Analysts' takes on U.S. auto sales in October are starting to come in and, so far, it's looking like ... more of the same for Ford (NYSE:F).
That's good news and bad news. On the one hand, the Blue Oval's sales growth in the U.S. -- far and away its most critical, and profitable, market -- has been just so-so in recent months, often trailing the overall market's growth. Early estimates are suggesting that October's results are likely to follow that pattern.
On the other hand, there are good reasons to think that Ford is actually doing well under the circumstances. That said, it's starting to feel like Ford should be taking action.
Ford's growth looks OK, but...
Every month about this time, the auto-market analysts at TrueCar.com release their best guesses as to who's up and who's down in the current month's automotive sales race. Using information from industry sources (mostly dealers), these analysts look at sales increases by automaker and by brand, as well as other trends, including incentives offered by each automaker.
TrueCar sees the overall market (including fleet sales) increasing 11.5% from year-ago totals. But, once again, Ford's increase is expected to trail the overall market's, coming in at just 5.3%.
That looks like bad news, especially when you compare it with the gains expected for Toyota (NYSE:TM) and Volkswagen (OTC: VLKAY), both of which are over 20%. Even General Motors (NYSE:GM), which is still waiting on a slew of new products, is expected to be up more than Ford, at 7.3%.
Estimates from other analysts, including those at Kelley Blue Book and Edmunds, differ in details, but suggest the same trend: Ford will gain ground over year-ago numbers, but less so than most of its rivals.
What's the deal?
Stop me if you've heard this story before
There are a couple of possible reasons why Ford's sales gains are trailing its competition's. The biggest is simply one of production capacity: Ford is already selling all it can make of some hot models. Several of Ford's plants are running around the clock, and increasing production further would require big investments in additional assembly lines – investments that Ford (and critically, its key suppliers) has so far been reluctant to make, given the shaky state of the U.S. economic recovery.
Ford hasn't stood still, though. TrueCar estimates that Ford's per-vehicle spending on incentives – cash-back offers, cheap financing, and similar discounts – fell again in October, and will come in 13.7% lower than year-ago totals. That's a big drop, biggest among the major automakers and, once again, puts Ford's spending well below that of its Detroit rivals.
The good news: Ford's making money
Ford CEO Alan Mulally talks often about the company's margins, and about "matching production capacity to real demand," in order to keep costs down and Ford's prices strong. By designing top-notch products, and making just enough of them to meet demand, Ford is able to ask premium prices relative to some competitors – and with supplies constrained a bit, has been able to effectively increase those prices somewhat by reducing incentives.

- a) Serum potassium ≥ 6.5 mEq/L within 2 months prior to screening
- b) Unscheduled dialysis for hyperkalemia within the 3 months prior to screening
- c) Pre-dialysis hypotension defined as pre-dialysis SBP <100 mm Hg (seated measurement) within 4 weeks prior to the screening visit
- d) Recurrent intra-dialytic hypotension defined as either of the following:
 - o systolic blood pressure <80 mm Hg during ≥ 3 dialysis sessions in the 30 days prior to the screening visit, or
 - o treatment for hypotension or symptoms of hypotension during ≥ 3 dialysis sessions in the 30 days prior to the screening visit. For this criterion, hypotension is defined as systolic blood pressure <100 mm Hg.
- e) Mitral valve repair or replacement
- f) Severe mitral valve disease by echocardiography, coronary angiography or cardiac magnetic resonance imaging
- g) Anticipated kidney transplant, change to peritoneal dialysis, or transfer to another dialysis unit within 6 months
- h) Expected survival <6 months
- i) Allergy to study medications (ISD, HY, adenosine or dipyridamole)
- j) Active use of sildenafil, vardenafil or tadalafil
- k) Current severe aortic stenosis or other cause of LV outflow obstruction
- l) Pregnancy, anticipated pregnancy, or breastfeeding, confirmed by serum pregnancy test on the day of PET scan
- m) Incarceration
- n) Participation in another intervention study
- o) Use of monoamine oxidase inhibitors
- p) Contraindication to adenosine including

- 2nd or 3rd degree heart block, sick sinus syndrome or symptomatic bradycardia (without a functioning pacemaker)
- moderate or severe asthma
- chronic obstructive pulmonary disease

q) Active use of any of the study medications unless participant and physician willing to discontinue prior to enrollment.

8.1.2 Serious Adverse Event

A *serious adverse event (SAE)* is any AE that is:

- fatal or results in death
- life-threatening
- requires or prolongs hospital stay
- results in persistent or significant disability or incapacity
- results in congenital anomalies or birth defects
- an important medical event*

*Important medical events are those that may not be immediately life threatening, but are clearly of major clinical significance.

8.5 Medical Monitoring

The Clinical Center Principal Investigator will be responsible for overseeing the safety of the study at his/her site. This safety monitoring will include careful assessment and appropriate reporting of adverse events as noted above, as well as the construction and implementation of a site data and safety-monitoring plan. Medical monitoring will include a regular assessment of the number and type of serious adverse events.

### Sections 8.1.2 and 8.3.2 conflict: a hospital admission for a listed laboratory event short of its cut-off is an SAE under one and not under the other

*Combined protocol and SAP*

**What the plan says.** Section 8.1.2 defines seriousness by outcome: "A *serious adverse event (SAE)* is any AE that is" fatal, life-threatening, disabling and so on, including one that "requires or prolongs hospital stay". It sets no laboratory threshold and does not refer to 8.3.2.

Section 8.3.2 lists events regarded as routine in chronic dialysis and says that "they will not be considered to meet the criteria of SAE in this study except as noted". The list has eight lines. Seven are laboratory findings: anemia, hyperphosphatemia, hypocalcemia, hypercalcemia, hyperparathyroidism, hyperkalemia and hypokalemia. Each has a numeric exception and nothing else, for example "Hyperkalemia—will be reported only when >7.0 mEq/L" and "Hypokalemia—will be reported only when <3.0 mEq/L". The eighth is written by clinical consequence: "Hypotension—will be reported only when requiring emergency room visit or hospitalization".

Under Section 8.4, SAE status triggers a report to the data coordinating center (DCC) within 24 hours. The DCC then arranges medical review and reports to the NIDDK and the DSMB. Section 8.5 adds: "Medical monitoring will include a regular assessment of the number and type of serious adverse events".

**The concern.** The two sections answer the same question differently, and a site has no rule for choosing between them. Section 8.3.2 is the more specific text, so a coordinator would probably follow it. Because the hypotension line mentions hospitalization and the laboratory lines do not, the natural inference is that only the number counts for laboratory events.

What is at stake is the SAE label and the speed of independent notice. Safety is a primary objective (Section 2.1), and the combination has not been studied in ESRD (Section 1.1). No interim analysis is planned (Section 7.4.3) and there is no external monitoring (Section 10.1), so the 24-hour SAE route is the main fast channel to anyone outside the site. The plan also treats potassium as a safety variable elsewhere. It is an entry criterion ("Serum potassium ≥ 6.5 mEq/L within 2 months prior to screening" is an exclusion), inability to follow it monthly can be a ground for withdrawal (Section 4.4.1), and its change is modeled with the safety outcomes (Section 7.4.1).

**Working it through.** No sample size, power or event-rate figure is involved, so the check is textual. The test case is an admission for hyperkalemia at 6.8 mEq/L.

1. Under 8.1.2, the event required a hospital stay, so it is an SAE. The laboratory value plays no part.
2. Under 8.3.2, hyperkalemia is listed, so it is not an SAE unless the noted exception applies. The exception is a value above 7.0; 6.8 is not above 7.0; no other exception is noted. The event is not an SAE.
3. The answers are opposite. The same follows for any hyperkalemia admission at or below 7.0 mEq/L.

That's the essence of Mulally's "One Ford" strategy and, even with supplies constrained, it has apparently been good for Ford's bottom line. In a call with analysts and media on Thursday, Mulally and CFO Bob Shanks said that Ford's third-quarter earnings – due to be released next week – would be higher than last quarter's, even though Ford is having a rough time in Europe. That suggests that profits are likely to be up in Ford's North American division, and that suggests that Ford's work on pricing is paying off.
But speaking as a Ford shareholder, I admit that I'm starting to get a little concerned at the way this story seems to repeat itself, month after month.
When will Ford invest in added production?
Ford management might be content to make the most of their existing assembly lines. But, at some point, the company will be left behind. Already, Ford's U.S. market share is slowly shrinking, as rivals' sales gains exceed Ford's month after month. Yet, Ford has a line of fresh products that, for the most part, has received great critical acclaim.
I realize that Mulally and his team are being very conservative with investments in additional production, and I acknowledge that thisis a prudent approach; but, at some point, Ford should be winning more sales on the strength of its great cars and trucks.
That means probably investing in the capacity to build more of those great cars and trucks. I'm not expecting big sales gains for the Blue Oval in the U.S. until that happens.
Fool contributor John Rosevear owns shares of General Motors and Ford. Follow him on Twitter at @jrosevear. The Motley Fool owns shares of Ford. Motley Fool newsletter services have recommended buying shares of General Motors and Ford. Try any of our Foolish newsletter services free for 30 days. We Fools don't all hold the same opinions, but we all believe that considering a diverse range of insights makes us better investors. The Motley Fool has a disclosure policy.